The explanation is simple: where Operation Storm took place, there are virtually no people left who once supported the separatists. And we had to work hard to restore confidence in the Danube. Following the signing of the Erdut Agreement, a governmental Committee on Peaceful Reintegration was set up in Croatia, and a few months before the end of the transition period, a National Commission for Mutual Trust. Then they set up a special government program to rebuild housing for the Serb minority. Yes, this is not a mistake – there is a special body to help those who recently supported the separatists.

The Croatian government (with some help from the international community) has deliberately allocated funds to support Serbian families, while former Croatian exiles have begun rebuilding their homes, often at their own expense. At the time, no one was happy about it, but no one was shouting at the whole world about “Croatia’s betrayal.”

Local Serbs or Serb exiles (for example, from Bosnia) lived in the abandoned houses of Croatian exiles for a long time, and their eviction was not always quick. Even five years after the peaceful reintegration was completed, I, as a diplomat, had to personally seek the support of the head of the International Observer Mission in Vukovar to return home to a Croatian exile, a Ruthenian, who was inhabited by a Serb neighbor during the war. house). The issue was finally resolved, although the owner of the house could not understand why the neighbor did not want to vacate his property for five years. This example is an illustration of the patience and tolerance that is sometimes needed if a country chooses peaceful reintegration.

The example of Vukovar, a hero city that defended itself at the most critical time for Croatia, is illustrative. Vukovar was a ghost town, where 70% of the housing stock was destroyed by shelling. Today, it is a rebuilt city with virtually no ruins. Not only is the half-ruined water tower rebuilt, which has become a symbol of the fight against the aggressor. And mutual human trust has not been fully rebuilt. But that is changing. The author has been communicating with Vukovar residents for 15 years and has every reason to say that time heals wounds. Although echoes of the conflict are still heard. When government placards began to be duplicated in Cyrillic (Serbian), it led to unrest among local Croats. But the state intervened and ended the conflict.

Once a group of Ukrainian officials and journalists came to Croatia to study the experience of military and peaceful reintegration. I remember their meeting in Vukovar with local officials who once came to work in the temporarily occupied territory when the occupying forces and the occupation administration left, but the territory was not yet controlled by the Croatian government. They still work there today. The stories were different, but almost everyone agreed: it is very good that we managed to agree and return these lands peacefully. But there was one exception to the rule. The head of the Vukovar-Srijem County office (head of the region), who headed one of the local communities in 1998, said that if the territories were returned to the military, there would be far fewer problems. He wished Ukraine to resolve the issue by military means, “once and for all”, adding: “The problems accumulated after the peaceful reintegration drank as much blood from him that you would not wish on anyone.” There has been silence… We have known him for more than 10 years, and I asked if the army had liberated five villages in his community that would have killed at least 20 Croatian soldiers. Are the lives of the problems brought about by peaceful accession worth saving? And this official, who at one time was an active participant in hostilities, then replied: “I agree, of course, it’s worth it.”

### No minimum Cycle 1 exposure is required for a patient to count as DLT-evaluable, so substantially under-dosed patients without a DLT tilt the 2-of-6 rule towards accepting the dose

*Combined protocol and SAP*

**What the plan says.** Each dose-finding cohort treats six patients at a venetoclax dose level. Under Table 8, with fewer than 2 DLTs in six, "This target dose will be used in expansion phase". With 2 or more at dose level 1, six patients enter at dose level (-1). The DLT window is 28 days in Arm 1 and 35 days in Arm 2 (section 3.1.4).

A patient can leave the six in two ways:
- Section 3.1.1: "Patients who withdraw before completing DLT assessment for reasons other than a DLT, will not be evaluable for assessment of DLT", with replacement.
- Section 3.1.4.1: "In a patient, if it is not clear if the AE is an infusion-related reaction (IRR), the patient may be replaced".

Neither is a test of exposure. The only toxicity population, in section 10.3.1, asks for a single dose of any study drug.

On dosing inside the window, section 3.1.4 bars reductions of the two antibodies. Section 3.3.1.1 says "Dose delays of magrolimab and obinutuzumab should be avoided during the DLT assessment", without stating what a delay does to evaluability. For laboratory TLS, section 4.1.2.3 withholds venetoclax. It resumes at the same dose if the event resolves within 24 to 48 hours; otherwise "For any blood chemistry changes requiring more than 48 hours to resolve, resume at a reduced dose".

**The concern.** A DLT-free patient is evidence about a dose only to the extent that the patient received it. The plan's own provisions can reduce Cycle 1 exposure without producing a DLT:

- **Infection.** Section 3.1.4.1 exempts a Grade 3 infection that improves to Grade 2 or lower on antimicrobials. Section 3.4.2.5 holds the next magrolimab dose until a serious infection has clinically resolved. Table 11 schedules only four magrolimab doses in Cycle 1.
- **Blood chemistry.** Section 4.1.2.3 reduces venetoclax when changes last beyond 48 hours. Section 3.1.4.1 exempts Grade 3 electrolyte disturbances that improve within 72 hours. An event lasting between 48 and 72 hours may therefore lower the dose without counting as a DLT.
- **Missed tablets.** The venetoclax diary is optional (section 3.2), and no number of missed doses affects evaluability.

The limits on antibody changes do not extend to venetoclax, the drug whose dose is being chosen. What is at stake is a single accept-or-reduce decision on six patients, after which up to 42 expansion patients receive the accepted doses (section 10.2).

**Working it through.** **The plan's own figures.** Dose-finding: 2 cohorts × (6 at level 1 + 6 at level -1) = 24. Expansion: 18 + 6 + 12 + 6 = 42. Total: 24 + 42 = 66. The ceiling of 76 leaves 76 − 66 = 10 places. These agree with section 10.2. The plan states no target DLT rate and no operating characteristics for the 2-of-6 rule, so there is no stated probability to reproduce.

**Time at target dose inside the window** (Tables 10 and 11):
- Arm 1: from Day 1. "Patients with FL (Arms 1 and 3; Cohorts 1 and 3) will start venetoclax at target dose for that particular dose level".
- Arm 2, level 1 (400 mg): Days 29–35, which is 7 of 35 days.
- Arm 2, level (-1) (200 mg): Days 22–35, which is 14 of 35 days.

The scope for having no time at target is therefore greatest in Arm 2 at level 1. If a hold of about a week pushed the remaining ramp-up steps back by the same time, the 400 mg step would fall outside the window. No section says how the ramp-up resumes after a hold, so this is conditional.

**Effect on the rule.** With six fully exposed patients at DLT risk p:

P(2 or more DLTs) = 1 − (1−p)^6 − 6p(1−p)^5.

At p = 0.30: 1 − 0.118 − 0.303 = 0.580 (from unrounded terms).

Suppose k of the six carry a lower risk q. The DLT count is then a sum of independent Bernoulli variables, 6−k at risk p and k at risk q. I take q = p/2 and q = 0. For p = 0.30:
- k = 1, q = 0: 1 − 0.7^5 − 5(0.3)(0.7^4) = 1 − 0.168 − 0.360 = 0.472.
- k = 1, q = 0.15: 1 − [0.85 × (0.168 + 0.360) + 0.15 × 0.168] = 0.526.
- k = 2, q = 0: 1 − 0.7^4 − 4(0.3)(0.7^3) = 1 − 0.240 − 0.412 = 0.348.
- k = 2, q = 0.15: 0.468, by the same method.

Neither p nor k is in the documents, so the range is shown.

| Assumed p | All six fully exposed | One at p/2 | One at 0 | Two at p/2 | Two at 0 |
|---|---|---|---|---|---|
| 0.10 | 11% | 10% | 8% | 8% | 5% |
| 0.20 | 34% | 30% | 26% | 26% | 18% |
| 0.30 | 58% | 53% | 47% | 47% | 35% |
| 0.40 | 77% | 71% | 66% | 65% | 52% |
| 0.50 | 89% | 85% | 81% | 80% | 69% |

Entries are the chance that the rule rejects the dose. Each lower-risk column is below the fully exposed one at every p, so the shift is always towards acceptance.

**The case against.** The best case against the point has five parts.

I write about this with one conviction: Ukraine, with the help of the international community, will one day be able to relatively quickly and effectively reintegrate the temporarily occupied territories of Donbass and Crimea in a peaceful way. And then we will desperately need the Croatian experience.

Alexander LEVCHENKO, expert,

Deputy Permanent Representative of the President of Ukraine to the ARC in 2006-07,

  Ambassador of Ukraine to Croatia 2010-17


Implemented within the project “Information Platform” Voice of Crimea. Culture “- about Crimea honestly, qualitatively, actually” with the support of the Media Development Fund of the US Embassy in Ukraine. The views of the authors do not necessarily reflect the official position of the US government.